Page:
So it's safe to say that this response on the resource video:


"First the horse went in. then the cow, duck, chicken, and then the cow, then the skunk, then everybody came out."

On the old assessment that could have gotten a 3 because that basically included all of key understandings list. Now, we are saying this is a 1. Is that correct? Also, only one loose prompt like, "Can you say more about that?"

Thank you!


Yes, this would be a limited response. Several key understandings are missed. You are only able to give the ‘tell me more about that’ one time per prompt. So... using the prompt: “Tell what happens in the story”.... and the child gave the response "First the horse went in. then the cow, duck, chicken, and then the cow, then the skunk, then everybody came out." You can say, “Tell me more about that” followed by the next prompt, which in this case is... “Is there anything else?”.

I would suggest you use the list of Behaviors to Notice, Teach and Support from Literacy Continuum to discuss why, at level D, we would expect a stronger response. And... how we might use our instruction to teach children how to think within, beyond and about the text.

Thank you for a great question. We wish you success in using edition 3.
5 days ago
Topic:
Beginning!

Helenann Steensen, Fountas & Pinnell Consultant
Helenann Steensen, Fountas & Pinnell Consultant
Posts: 590
Tiffotter wrote:
I just got hired as an Interventionist for K-3, handed brand new kits BAS1 and LLI Green (and we have blue if needed I believe). Where do I even begin?? I'm a veteran teacher. I am going to observe an interventionist tomorrow. I will meet with my K-3 teachers on Wednesday.


Use the BAS and LLI Guides! If the assessment is already completed, make sure you read page 1: Keys to a Successful Intervention Design in the LLI Guide before meeting with your teachers. Continue in Section 1 and 2. Peruse Section 3 and Section 4 for guidance on teaching using the LLI lessons and use the Online Videos to further support your training. You will have lots of questions. Go back and observe the Online Resource videos (in both BAS and LLI) whenever you have a question about how a component is supposed to look. Ask as often as needed. There are no wrong questions when working with struggling readers! The Frequently Asked Questions sections in both the BAS1 and the LLI Guides are also very helpful!!!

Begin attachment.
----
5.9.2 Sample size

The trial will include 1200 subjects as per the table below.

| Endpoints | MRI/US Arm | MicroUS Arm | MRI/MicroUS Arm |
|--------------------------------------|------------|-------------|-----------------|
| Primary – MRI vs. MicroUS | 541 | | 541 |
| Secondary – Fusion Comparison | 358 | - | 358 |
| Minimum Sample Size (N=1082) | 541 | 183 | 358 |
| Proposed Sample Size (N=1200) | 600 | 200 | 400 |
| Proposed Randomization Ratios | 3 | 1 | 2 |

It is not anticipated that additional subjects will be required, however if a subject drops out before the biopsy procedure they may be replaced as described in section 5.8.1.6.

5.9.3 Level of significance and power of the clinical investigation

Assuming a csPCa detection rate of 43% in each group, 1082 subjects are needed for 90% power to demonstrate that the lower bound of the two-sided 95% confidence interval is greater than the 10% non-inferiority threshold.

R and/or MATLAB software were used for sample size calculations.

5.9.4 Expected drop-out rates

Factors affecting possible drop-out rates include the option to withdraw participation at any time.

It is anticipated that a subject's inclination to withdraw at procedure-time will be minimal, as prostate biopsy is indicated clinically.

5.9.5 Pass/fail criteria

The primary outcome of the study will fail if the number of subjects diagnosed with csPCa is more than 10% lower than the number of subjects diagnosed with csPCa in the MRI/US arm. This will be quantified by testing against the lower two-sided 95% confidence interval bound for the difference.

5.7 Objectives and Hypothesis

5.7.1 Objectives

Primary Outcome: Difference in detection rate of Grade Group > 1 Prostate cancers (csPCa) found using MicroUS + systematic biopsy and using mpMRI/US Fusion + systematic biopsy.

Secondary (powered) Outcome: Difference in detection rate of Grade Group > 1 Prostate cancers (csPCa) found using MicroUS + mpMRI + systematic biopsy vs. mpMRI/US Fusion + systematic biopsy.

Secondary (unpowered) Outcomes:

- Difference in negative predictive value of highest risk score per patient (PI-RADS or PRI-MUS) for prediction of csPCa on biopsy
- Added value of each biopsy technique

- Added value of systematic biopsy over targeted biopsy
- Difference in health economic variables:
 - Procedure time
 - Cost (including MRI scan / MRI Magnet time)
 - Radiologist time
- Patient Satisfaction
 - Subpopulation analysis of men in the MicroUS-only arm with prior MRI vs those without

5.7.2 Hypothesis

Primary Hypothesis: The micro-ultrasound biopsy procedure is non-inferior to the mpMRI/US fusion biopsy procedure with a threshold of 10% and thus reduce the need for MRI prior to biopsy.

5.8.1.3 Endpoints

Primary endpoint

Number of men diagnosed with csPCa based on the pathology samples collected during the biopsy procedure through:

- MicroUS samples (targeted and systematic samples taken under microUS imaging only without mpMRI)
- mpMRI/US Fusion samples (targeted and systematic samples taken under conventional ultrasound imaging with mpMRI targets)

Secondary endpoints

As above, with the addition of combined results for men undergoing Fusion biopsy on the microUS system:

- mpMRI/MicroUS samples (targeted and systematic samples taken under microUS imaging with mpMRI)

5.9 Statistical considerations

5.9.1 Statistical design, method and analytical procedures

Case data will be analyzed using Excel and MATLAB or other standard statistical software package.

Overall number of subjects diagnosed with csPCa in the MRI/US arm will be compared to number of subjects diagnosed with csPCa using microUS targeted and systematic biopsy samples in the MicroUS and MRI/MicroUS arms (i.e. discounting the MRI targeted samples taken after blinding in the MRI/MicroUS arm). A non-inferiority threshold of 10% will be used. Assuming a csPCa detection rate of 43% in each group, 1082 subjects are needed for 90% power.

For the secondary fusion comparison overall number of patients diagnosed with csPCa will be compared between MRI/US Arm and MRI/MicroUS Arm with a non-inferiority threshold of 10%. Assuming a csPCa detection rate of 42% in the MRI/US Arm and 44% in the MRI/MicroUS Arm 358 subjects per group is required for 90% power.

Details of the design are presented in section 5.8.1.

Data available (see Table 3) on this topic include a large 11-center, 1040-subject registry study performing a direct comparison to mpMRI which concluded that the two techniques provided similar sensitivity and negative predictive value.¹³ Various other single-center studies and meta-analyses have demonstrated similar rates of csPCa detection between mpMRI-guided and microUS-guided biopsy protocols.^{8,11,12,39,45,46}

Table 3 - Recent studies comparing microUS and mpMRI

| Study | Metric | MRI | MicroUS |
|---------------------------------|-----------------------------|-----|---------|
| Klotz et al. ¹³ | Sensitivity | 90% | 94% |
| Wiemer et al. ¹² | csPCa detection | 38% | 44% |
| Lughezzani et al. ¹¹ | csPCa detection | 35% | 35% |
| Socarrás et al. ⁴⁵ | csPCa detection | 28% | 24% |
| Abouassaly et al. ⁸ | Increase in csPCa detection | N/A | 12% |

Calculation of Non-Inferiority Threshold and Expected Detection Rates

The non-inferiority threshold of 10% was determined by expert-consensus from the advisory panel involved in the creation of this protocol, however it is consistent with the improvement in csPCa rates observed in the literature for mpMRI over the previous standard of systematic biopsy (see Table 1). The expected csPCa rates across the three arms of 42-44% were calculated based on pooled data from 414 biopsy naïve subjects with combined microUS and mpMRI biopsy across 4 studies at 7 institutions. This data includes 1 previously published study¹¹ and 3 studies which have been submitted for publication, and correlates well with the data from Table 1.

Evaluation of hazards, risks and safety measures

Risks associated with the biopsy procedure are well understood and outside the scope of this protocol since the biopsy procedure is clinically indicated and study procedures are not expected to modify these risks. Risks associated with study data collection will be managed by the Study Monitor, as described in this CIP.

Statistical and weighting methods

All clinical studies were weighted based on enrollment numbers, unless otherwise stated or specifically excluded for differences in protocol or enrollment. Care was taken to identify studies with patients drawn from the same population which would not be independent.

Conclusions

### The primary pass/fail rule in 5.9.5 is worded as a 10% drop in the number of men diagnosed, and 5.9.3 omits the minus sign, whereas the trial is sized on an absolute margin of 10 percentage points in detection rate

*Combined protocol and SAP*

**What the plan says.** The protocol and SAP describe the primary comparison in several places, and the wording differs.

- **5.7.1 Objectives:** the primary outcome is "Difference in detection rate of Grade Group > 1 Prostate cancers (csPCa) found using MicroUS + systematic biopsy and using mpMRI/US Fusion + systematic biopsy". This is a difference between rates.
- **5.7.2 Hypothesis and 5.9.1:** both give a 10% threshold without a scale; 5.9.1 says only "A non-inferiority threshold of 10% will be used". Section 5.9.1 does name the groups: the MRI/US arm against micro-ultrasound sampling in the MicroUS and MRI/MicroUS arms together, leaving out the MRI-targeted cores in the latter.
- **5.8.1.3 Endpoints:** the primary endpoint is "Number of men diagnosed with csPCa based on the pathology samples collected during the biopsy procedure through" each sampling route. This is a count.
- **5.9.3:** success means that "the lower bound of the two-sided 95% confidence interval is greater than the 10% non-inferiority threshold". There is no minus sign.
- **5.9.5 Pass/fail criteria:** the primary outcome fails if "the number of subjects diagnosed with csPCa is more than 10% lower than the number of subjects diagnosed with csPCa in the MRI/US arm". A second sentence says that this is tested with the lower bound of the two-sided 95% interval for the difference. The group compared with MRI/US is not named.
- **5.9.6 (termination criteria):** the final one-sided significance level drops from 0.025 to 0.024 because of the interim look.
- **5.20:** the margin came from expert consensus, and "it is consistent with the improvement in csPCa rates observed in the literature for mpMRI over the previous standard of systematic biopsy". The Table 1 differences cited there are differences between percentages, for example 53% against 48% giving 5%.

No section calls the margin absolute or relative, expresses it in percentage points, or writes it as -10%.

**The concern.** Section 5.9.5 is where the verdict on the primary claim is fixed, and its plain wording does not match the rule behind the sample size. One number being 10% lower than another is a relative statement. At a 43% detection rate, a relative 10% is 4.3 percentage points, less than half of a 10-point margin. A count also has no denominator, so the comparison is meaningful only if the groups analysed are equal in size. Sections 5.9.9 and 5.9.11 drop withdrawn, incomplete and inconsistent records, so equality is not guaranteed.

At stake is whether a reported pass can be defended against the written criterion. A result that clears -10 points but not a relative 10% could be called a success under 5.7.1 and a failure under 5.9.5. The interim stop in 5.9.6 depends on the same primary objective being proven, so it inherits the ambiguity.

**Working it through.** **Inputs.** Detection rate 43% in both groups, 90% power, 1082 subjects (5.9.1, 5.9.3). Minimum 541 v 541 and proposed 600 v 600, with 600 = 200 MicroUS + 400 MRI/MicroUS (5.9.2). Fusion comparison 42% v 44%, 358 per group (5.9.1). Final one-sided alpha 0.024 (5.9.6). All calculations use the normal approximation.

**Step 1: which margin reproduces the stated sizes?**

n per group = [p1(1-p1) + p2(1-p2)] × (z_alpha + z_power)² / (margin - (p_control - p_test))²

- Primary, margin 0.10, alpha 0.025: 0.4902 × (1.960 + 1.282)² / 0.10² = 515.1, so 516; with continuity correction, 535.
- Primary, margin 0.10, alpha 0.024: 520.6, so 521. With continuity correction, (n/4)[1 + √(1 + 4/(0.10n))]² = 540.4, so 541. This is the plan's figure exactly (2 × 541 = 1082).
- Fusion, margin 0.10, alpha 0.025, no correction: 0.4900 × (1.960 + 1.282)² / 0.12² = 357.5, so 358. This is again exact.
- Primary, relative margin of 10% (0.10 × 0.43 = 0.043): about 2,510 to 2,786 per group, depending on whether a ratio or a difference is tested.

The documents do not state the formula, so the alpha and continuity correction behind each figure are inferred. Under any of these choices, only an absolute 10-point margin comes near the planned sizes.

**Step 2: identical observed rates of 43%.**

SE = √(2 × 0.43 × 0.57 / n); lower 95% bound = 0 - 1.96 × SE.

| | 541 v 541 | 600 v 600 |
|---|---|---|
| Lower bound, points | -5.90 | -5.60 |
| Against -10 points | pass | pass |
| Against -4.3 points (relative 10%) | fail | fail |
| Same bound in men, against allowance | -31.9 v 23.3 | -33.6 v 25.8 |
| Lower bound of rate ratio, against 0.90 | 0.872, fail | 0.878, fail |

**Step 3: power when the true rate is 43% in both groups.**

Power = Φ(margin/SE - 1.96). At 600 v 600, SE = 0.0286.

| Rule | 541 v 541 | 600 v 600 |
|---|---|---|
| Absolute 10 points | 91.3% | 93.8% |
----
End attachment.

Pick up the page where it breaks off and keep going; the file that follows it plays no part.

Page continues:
There are many suggestions given in each section of the LLI lesson that are very helpful in guiding your instruction. This allows you to pick and choose the best / most explicit teaching needed by your group of students. All components must be completed each day. One lesson per day!

Congratulations on being hired!!! Again.... ask if you have questions.

We wish you success!
edited by Helenann Steensen, Fountas & Pinnell Consultant on 10/9/2018
5 days ago
Topic:
"Try That Again" and scoring

Jillarton
Jillarton
Posts: 6
In the administration guide, it states: When a reader is processing the text satisfactorily but gets mixed up and loses his place, ask him to start over at a good point and begin your coding again. Do not count this as an error.


Marie Clay's Observation Survey of Early Literacy Achievement for Reading Recovery tells us that if a teacher needs to use the prompt to "Try That Again" when a student gets mixed up, we count it as one error.


Could you explain this difference so we can clarify with teachers who are using both resources as a reference for their running and reading records?
edited by Jillarton on 10/9/2018
5 days ago
Topic:
BAS 3rd edition - Comprehension?

JamieM
JamieM
Posts: 2
Thank you so much for your timely response. I just want to make sure I'm understanding this correctly before I share with my staff.

So it's safe to say that this response on the resource video:


"First the horse went in. then the cow, duck, chicken, and then the cow, then the skunk, then everybody came out."